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Deep in the strike zone

By Jeff StrangNZ Fishing World
Deep in the strike zone

Finding deep-water targets is the first challenge but then bridging the great chasm of water between you and the bottom is the next, here's how.

Those of us who can remember the dark ages probably still have moth-eaten diaries with pencil-scrawled landmarks and notes. Once you had deciphered your notes and you had finally found “the general vicinity of the rock”, an innocent victim would be chosen to heave an ungodly lump of lead over the side tied to several hundred metres of bungee-like monofilament.  

After a predetermined period the bicep-testing task of retrieving a protesting length of rubber band and its attached mooring block would begin. Only the most experienced anglers would know with any degree of certainly if their punt was fruitful before it got to the surface and those old salts were never silly enough to go first.

Tech to the rescue

The advent of chart-plotters radically changed the deep-water fishing landscape but that’s a story for another time.

The revolution of superline was apparent from the first day we wet a spool of it. I forget whether it was Dyneema or Spectra based, but instantly our bait rigs were plunging through the water column at twice the speed of the equivalent monofilament setup. More importantly, the gear was hitting the bottom on target. 

These two zest jigs are favourites of the author.

These two zest jigs are favourites of the author.

Coping with shock

Such was the sensitivity of the product that experienced anglers could feel their live-baits twitching nervously when the puka came on the prowl. 

A few good ole boys that liked to fish with the drag lever pushed to “sunset” soon discovered 130-pound superline has the potential to do unnatural things to an unprepared angler’s vertebrae.It was quickly apparent a shock leader was needed to manage the ferocity of the bites as well as to ensure the bait has time to be swallowed before the weight comes on.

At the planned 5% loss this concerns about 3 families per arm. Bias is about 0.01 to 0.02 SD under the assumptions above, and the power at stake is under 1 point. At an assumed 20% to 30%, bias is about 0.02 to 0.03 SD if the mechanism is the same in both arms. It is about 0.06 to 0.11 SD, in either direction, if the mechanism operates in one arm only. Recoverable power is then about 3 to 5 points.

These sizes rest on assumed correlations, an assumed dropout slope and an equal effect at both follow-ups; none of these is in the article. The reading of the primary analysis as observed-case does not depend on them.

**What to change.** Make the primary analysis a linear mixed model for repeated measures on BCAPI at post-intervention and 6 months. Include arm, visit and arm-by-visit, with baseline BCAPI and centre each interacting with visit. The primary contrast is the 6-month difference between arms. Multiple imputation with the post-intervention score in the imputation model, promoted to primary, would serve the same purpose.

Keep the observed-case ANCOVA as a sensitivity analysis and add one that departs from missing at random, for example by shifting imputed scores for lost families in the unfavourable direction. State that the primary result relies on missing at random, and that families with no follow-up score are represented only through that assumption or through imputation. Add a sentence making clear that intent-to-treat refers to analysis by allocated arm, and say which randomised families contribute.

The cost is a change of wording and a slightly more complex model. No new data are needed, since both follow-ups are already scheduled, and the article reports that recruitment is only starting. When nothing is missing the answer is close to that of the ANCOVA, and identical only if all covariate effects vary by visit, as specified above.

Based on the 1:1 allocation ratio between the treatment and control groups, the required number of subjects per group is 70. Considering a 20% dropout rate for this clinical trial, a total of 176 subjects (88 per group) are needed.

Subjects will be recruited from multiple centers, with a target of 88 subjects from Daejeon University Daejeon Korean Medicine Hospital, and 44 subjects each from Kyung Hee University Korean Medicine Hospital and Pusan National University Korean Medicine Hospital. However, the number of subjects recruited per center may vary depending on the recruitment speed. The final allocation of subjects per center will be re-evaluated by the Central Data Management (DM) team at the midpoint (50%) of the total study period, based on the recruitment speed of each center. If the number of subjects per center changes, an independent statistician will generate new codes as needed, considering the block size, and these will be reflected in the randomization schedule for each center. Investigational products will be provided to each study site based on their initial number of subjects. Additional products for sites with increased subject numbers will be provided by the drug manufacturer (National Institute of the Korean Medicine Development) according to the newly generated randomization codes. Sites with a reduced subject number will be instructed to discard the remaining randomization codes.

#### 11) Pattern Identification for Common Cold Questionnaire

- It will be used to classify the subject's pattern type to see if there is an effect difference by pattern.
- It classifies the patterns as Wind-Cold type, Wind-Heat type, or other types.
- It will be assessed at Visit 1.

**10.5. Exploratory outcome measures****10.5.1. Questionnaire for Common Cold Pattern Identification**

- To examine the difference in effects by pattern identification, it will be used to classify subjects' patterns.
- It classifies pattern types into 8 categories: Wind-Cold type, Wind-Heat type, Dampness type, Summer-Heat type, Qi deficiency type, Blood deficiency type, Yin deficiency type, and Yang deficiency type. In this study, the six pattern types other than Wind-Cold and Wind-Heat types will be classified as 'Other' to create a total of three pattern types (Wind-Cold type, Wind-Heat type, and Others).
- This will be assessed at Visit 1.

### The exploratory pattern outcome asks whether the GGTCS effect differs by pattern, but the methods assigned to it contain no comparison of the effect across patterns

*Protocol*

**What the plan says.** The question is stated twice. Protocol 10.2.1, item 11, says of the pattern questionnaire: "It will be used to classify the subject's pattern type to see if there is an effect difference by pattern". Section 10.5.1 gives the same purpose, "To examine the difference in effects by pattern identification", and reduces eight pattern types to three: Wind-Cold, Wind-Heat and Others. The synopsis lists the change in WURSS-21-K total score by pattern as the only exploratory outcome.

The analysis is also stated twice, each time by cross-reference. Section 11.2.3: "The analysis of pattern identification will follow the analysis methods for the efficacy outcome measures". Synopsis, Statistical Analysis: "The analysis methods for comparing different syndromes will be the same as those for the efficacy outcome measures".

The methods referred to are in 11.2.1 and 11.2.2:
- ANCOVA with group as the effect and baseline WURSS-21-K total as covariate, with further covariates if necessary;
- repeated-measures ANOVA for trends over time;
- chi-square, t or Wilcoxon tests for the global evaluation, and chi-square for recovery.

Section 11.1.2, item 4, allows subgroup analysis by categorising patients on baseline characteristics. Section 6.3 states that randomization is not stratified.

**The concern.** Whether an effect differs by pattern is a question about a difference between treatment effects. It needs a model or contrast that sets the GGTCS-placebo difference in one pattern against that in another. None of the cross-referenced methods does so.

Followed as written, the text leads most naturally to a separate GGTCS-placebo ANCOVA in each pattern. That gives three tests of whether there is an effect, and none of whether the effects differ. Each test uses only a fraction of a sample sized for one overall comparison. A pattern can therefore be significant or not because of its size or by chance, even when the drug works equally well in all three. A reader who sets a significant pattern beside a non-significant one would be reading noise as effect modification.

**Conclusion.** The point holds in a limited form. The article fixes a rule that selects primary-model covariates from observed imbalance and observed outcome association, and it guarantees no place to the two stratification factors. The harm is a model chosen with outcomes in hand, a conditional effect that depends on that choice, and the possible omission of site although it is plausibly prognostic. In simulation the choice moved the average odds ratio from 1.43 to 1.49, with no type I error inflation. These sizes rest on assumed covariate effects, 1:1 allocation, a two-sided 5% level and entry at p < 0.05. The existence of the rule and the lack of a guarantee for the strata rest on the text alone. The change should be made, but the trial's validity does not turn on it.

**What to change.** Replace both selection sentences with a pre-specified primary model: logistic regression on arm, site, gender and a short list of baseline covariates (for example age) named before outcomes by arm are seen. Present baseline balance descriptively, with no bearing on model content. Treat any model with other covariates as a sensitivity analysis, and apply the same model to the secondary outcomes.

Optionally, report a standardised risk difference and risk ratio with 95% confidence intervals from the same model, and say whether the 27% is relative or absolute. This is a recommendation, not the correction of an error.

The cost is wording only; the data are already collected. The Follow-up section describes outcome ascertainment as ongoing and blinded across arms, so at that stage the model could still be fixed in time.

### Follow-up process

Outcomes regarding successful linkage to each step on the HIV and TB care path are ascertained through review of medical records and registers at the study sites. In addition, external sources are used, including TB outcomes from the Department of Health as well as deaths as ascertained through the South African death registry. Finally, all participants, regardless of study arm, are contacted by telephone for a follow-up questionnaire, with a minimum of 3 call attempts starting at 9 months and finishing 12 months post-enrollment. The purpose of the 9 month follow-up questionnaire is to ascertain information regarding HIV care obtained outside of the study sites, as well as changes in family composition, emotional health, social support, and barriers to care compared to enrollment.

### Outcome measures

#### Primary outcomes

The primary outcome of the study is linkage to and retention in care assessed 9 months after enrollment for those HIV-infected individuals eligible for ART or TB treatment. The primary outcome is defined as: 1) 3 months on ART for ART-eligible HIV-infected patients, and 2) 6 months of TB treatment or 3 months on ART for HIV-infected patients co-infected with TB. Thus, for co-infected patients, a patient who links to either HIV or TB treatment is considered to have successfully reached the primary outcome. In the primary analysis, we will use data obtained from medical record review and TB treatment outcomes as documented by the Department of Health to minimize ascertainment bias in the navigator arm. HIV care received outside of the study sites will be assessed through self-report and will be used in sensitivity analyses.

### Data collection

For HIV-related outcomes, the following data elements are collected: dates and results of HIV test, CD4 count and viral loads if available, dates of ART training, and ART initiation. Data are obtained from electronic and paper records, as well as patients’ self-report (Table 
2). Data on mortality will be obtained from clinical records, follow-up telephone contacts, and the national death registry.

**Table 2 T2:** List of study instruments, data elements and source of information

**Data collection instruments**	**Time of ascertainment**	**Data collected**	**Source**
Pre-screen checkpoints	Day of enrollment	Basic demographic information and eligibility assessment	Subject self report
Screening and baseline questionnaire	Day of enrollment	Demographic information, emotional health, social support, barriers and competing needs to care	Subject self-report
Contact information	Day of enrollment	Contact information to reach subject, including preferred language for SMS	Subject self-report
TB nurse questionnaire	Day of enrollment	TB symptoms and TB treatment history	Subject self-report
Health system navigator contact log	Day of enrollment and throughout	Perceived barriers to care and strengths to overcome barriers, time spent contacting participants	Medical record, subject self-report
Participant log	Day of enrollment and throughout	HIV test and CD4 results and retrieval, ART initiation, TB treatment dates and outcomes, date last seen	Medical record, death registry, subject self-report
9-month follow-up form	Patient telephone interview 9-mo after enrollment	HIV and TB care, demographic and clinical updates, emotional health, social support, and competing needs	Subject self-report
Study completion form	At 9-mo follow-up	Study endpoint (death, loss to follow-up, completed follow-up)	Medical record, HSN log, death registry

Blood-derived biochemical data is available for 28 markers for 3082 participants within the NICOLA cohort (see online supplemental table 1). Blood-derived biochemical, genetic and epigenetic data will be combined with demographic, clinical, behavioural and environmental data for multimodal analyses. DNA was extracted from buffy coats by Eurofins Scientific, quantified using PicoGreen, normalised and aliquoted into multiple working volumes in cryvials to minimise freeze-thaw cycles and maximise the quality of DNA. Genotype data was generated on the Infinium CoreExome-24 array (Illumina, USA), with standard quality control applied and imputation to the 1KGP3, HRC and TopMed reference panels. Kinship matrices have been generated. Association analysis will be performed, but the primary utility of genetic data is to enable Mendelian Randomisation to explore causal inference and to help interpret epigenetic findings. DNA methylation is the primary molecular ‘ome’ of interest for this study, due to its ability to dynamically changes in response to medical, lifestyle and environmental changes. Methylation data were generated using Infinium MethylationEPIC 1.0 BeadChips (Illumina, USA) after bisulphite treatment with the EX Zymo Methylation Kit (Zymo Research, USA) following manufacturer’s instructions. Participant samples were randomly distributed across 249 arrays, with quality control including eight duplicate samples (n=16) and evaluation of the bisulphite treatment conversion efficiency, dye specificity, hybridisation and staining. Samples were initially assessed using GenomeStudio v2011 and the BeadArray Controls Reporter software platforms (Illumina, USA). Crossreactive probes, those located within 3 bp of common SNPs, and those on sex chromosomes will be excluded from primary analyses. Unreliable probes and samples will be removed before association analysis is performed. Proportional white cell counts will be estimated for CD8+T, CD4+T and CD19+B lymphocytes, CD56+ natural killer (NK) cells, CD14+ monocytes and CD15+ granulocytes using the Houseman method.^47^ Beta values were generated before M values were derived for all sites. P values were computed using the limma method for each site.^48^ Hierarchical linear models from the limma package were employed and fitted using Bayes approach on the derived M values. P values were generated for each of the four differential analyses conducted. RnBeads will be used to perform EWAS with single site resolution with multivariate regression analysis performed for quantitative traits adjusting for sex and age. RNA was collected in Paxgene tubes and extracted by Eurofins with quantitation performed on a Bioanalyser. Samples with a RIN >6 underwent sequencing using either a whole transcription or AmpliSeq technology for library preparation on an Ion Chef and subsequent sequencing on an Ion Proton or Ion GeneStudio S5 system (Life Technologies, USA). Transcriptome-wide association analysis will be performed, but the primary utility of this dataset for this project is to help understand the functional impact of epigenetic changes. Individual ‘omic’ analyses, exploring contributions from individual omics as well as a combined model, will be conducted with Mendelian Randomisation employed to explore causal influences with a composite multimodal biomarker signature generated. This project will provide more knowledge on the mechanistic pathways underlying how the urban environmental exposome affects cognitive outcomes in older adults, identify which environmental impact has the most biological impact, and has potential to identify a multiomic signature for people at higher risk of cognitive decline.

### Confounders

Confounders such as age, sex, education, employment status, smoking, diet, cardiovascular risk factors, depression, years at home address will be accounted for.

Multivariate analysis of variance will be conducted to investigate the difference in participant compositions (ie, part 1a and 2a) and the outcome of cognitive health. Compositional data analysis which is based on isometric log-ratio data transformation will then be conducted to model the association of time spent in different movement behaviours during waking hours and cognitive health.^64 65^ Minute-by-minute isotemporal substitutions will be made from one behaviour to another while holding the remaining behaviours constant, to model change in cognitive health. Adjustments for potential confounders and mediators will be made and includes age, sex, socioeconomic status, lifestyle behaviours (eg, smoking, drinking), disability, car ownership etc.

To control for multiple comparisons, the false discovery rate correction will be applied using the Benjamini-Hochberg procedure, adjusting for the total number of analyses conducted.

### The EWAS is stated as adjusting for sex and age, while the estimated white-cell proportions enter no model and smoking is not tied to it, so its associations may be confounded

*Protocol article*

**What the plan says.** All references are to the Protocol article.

These days I like to fish a four to five metre shock leader (monofilament or fluorocarbon) anytime natural bait is used. With artificials I think two metres is ample – just enough to prevent line damage.

Fishing in an egg cup

The important thing to consider when fishing very deep water is accuracy to, and time in, the strike zone. 

Three important pieces of information come into play:

1.   The speed and direction of the current

2.   The speed and direction of the wind relative to the current

3.   The time it takes for a set to get to the bottom

Numbers one and two are important because they control the vessel’s drift. Unless profoundly confident of success I always make a preliminary drift with a single set of gear in the water before filling all my angler’s arms with lactic acid for no result.

                                                                            

Before even contemplating a set it is useful to spend a good deal of time mapping the fishing zone, marking the areas that look active and productive on the chart-plotter. Quality electronics are a must and a few modern tools such as scroll-back are gold.

With the chart-plotter’s track switched on, start a set: timing the descent of the gear to the bottom with a stopwatch. A good rough guide is to allow for a sink rate of two meters per second but timing this first shot provides better accuracy for the rest of the session. As soon as the gear hits the water I also like to drop a mark on the plotter, adding another mark as soon as it hits the bottom. I will explain why in a minute.

A skilled boat driver can greatly increase the productive phase (time in the strike zone) of any set by manoeuvring the vessel to keep the line as vertical a possible. This is most easily achieved by reversing up the natural lay of the line, usually directly into the wind.

Now, having mapped the area and completed a set you will be armed to the teeth with the data needed to catch a pile of fish.

You will have:

1.   A map of the structure showing the spots most likely                              
to be productive

2.   A track showing the direction of the drift which can be used to align an optimised shot

3.   A couple of marks indicating the distance travelled while the gear was descending, as well as a time it took to get to the bottom – this is used to optimise the start point of a drift.

So there you have it. Deep water fishing 101. The same method can been applied to multiple species – hapuka, bass, tarakihi, kingfish, blue cod, trumpeter, snapper and more – it all comes back to maximising time in the strike zone.

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